Chapter

Early Sex Reassignments and the Absence of a Sex of Self

Geertje Mak

in Doubting Sex

Published by Manchester University Press

Published in print December 2011 | ISBN: 9780719086908
Published online July 2012 | e-ISBN: 9781781702628 | DOI: http://dx.doi.org/10.7228/manchester/9780719086908.003.0003
Early Sex Reassignments and the Absence of a Sex of Self

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This chapter describes the self of hermaphrodites as it appears in cases of sex reassignment following medical examinations. It introduces the historiography of sex and self. It also discusses how the selves of hermaphrodites were envisioned in German and French medical case histories. Dror Wahrman's theory is very helpful in making a distinction between different ways in which the self has been conceptualized throughout history. He shows a distinct shift in the appreciation of women playing men's roles. The self was not conceived of as a distinct entity, but presented in its connection to either the outside world or to the body. Sex is an indication of someone's proper place in society. It is a location and reassigning it uproots a person. It is noted that a reassignment of sex or an annulment of marriage deeply affected the lives of the people involved in hermaphrodite.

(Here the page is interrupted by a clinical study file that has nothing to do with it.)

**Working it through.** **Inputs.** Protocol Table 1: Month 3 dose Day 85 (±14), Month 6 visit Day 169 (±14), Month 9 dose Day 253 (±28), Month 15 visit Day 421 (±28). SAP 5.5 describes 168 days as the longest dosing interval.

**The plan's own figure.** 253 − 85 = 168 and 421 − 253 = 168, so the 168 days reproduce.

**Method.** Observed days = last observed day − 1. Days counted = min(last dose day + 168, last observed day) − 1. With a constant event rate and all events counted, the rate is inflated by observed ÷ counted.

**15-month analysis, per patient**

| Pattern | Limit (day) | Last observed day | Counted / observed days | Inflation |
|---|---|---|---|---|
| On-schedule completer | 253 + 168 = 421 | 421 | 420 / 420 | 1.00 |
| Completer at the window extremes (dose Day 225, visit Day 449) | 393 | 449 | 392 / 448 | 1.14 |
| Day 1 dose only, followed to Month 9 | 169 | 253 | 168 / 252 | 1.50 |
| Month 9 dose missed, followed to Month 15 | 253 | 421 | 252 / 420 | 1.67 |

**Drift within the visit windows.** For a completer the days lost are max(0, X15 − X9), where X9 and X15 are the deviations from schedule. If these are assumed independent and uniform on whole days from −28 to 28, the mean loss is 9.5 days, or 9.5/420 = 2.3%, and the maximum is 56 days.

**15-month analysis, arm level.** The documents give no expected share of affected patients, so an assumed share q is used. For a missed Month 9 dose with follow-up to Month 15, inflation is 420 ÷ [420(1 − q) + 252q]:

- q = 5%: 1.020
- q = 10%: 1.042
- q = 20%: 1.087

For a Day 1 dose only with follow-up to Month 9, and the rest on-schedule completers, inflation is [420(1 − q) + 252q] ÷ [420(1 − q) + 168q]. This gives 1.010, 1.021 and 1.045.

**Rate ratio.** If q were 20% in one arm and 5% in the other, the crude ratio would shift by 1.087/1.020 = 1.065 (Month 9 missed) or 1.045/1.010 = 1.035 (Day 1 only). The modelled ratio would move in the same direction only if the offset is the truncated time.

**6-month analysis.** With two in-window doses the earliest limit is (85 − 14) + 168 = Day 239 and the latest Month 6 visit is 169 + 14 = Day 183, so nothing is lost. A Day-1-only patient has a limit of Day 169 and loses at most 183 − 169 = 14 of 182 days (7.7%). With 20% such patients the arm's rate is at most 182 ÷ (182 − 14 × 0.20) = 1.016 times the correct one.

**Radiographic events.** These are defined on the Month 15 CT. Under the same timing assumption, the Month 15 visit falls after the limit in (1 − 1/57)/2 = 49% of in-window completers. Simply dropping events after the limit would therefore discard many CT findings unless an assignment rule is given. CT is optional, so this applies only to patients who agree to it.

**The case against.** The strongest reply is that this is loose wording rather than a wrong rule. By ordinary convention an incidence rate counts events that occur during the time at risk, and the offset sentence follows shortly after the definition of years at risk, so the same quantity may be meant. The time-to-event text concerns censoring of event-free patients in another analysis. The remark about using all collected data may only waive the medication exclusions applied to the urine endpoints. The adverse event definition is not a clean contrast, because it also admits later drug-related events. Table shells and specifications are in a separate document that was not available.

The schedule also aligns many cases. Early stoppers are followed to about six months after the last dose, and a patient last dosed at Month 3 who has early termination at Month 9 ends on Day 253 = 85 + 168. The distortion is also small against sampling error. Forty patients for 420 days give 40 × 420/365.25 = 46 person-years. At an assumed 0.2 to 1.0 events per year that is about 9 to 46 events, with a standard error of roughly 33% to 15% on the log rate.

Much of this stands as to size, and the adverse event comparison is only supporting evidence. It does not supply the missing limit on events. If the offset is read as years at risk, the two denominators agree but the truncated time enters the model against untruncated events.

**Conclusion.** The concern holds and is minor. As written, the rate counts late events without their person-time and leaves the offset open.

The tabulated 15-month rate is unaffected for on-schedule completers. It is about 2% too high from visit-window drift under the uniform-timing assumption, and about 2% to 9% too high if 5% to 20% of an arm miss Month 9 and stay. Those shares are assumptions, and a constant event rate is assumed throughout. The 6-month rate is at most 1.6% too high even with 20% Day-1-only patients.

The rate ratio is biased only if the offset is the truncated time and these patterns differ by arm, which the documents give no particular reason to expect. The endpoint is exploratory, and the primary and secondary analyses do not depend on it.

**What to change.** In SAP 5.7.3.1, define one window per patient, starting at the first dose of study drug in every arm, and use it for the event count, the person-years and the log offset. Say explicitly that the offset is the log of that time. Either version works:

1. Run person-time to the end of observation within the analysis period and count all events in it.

Keywords: hermaphrodites; sex reassignment; self; medical case histories; Dror Wahrman

Chapter.  11305 words. 

Subjects: Modern History (1700 to 1945)

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